Designers and builders of Illinois condominium complex settle inaccessibility claim for $35,000

The Justice Department and the US Attorney's Office in Chicago reached a settlement in the first lawsuit against an inaccessible condominium development in early June. The settlement calls for the designers and builders of Golfview Estates in Joliet, Illinois to pay $35,000 into a fund that can be used by tenants who wish to make their condominiums accessible.

Pam Heavens, who is disabled and uses a wheelchair, attempted to find an accessible condominium unit at Golfview Estates in 1991. After inspecting several of the complex's 28 buildings, she found that none of them were suitable for a person in a wheelchair.

Heavens sued Golfview Estates, later to be joined by the Justice Department and the US Attorney's Office, claiming that the condominium park had not been designed or built to be accessible to persons with physical disabilities. The Justice Department complaint alleged that Golfview's design was a "clear" violation of the Fair Housing Act.

The Justice Department pointed out several problems in Golfview's design:

  • The doors in the complex's ground units were too narrow for wheelchairs.
  • Lighting and heating fixtures were not reachable by disabled persons.
  • Bathrooms were constructed without reinforcements and grab bars could not be installed.
  • Kitchens did not have enough space for people in wheelchairs to maneuver.

After Heavens failed to find a suitable unit at Golfview Estates, she contacted the Joint Enforcement for Disability Access (JEDA) Project at Access Living of Metropolitan Chicago. Access Living assisted Heavens in filing suit and then informed the Department of Justice.

After hearing of Heavens' ordeal, the Justice Department launched an investigation into the complex's design and later filed suit. Before the settlement was reached, Golfview Estates agreed to reconstruct a ground floor unit and make it accessible so that Heavens could live there. Heavens agreed and moved into the unit. She still lives there today.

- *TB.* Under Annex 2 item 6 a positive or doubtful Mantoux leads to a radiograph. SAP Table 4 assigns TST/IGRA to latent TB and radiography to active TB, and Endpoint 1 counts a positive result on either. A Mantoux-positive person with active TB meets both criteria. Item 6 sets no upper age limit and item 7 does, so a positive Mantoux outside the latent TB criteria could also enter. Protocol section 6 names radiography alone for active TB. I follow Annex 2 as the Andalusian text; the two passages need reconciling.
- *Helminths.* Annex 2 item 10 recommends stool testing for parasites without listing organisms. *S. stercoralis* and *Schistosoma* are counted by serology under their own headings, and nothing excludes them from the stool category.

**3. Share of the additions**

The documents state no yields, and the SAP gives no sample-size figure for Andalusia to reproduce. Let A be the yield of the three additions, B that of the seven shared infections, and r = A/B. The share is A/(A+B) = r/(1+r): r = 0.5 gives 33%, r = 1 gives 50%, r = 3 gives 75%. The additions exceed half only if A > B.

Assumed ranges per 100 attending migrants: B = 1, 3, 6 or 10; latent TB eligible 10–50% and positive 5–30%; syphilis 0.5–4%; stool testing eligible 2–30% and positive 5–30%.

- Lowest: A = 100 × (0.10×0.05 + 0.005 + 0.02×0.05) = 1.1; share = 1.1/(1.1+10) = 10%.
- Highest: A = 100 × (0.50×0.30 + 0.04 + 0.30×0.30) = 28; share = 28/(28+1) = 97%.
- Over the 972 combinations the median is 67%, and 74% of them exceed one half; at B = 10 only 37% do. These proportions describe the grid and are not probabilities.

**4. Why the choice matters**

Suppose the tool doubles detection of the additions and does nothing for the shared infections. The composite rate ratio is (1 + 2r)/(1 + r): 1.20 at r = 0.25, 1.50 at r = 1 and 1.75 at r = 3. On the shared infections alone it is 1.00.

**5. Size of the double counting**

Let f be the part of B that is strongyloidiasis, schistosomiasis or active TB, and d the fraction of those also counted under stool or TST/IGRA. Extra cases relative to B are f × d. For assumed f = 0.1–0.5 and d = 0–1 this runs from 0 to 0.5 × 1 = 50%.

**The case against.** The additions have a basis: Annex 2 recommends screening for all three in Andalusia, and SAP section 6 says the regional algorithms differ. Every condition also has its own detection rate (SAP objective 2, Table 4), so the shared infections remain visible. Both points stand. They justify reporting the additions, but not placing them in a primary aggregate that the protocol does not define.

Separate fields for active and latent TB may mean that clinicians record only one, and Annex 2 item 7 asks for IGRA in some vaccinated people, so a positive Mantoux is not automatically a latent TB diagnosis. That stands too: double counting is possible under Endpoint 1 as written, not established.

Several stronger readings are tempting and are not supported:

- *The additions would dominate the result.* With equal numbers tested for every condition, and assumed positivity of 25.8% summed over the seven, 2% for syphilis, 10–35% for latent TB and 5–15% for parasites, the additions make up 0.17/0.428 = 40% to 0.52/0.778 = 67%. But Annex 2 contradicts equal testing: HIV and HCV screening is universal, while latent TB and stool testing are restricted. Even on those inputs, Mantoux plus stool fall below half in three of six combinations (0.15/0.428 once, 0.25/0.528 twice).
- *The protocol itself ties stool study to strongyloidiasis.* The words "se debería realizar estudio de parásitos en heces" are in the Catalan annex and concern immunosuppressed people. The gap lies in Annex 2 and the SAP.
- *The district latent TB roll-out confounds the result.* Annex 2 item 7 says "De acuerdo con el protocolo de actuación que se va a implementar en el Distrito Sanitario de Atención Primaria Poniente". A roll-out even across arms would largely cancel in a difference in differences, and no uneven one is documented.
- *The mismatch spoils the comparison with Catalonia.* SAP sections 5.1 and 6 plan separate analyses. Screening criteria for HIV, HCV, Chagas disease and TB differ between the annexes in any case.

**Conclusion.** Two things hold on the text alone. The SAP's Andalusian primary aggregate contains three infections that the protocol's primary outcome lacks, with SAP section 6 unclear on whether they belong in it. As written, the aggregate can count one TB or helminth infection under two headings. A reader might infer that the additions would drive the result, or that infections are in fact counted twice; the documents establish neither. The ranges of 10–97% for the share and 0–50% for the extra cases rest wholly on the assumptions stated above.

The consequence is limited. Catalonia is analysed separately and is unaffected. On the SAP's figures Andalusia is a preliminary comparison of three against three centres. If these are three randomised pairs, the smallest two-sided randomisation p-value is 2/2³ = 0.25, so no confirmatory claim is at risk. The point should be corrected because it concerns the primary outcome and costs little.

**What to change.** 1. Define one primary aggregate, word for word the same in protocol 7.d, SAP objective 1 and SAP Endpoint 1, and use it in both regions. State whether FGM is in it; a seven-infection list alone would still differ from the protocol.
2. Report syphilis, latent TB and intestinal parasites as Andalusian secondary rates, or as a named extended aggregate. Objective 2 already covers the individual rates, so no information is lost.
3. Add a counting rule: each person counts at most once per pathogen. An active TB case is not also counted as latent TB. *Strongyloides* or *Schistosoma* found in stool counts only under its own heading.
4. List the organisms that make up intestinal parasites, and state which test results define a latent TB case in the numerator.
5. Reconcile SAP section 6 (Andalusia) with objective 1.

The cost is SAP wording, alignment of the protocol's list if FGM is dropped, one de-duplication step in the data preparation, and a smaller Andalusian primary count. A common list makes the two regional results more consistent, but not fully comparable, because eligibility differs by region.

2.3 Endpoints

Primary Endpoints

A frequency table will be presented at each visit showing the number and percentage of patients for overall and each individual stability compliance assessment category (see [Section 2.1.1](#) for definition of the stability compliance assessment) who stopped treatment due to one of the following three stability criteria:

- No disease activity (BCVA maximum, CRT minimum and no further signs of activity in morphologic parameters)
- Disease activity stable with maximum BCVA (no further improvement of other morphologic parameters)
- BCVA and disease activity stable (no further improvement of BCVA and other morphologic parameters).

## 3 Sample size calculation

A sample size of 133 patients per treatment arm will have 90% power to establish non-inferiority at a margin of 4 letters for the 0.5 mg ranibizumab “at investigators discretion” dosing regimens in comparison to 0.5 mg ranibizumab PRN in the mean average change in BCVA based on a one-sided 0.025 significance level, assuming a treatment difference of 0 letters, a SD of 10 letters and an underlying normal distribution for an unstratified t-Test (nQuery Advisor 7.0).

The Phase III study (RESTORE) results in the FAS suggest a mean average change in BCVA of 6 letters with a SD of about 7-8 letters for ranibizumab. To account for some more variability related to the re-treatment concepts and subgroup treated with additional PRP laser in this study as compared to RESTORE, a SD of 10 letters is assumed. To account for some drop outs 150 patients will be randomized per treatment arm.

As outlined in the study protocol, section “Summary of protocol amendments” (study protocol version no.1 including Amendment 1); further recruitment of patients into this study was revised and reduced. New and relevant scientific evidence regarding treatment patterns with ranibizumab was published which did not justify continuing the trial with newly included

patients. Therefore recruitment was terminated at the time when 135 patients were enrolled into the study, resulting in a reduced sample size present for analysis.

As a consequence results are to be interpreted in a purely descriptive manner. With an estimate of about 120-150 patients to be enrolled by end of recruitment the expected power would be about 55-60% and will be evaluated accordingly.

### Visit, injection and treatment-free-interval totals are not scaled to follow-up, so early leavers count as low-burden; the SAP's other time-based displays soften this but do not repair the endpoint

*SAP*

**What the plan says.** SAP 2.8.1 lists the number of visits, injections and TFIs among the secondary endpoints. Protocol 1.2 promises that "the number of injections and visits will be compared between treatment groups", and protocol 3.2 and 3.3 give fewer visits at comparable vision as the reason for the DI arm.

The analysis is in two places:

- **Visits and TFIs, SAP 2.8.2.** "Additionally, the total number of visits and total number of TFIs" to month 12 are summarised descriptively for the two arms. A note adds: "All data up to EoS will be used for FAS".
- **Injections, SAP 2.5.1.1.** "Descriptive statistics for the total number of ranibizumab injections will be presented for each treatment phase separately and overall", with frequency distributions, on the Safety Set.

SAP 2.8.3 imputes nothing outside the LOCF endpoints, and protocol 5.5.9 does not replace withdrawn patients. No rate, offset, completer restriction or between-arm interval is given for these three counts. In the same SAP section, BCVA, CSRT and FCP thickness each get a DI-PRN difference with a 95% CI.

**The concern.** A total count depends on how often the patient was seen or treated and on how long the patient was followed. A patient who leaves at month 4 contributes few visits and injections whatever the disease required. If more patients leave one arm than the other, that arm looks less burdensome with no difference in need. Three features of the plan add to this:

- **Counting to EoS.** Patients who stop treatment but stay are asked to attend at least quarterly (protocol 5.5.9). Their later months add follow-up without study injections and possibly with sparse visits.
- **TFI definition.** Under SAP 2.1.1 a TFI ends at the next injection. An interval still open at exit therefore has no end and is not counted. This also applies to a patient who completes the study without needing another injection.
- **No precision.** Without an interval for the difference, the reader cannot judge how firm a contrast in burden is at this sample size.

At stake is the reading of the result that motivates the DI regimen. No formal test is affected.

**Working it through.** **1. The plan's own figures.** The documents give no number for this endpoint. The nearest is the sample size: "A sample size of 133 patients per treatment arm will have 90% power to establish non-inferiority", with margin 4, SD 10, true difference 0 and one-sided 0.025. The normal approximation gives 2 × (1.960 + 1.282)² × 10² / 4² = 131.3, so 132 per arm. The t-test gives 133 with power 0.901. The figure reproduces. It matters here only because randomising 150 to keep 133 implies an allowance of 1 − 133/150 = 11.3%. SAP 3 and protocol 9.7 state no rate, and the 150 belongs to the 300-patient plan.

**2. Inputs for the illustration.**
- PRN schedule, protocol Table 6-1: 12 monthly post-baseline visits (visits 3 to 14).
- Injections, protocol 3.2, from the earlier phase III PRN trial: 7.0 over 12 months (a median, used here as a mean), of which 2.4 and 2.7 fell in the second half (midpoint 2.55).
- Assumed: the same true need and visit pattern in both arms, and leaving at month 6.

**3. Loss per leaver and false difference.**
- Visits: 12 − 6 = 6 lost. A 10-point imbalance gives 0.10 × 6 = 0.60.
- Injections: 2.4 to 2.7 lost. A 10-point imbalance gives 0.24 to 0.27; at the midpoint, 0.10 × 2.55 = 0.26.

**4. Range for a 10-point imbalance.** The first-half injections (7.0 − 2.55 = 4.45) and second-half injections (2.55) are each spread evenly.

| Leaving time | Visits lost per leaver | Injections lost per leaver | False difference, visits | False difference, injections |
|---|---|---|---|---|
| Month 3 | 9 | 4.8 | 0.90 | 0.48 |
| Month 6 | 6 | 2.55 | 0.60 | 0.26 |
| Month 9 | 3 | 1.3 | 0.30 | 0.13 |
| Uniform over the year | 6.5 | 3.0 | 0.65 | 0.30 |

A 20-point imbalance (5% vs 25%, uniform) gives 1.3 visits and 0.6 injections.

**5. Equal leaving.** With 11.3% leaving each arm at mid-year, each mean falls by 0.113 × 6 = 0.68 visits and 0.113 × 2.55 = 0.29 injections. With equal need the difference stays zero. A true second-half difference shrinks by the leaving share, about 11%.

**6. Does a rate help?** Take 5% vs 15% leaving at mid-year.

Even though Golfview agreed to accommodate Heavens, the Justice Department would not drop its lawsuit. Deval Patrick, Assistant Attorney General for Civil Rights, explained it this way: "For six years, we have reached out to builders to educate them about the law. Now, it's time for them to comply." He later added, "This agreement sends the message that it's better to build it right from the start than to have to fix it later."

As for the significance of this case, Chicago's US Attorney James Burns said, "This case represents the first allegation of pattern or practice discrimination under the accessibility provisions of the Fair Housing Act." He said that the case was pursued to ensure that "builders and designers provide housing that meets accessibility requirements."

Patrick said that the accessibility provisions of the Fair Housing Act must be enforced. "The law exists to prohibit discrimination against people with disabilities," he said. "Building a door that is too narrow is like slamming it shut on people with disabilities."

Burns noted that the Fair Housing Act's accessibility provisions for new construction, after 1991, covers all units in a multi-family building with an elevator. The Act only covers ground floor units and public areas in multi-family buildings without an elevator. The buildings at Golfview Estates did not have elevators.

Any portion of the settlement fund that is not used by Golfview tenants will be turned over to the Will-Grundy Center for Independent Living, a private fair housing organization that assists persons with disabilities. The Center will use the money to continue its mission of modifying existing housing to meet the needs of the disabled.

United States v. Golfview Estates, Inc. et al.

Counsel: Assistant US Attorney Joan Laser, Chicago; and Thomas Keary, US Department of Justice Civil Rights Division (United States)

from September 1996 Advocate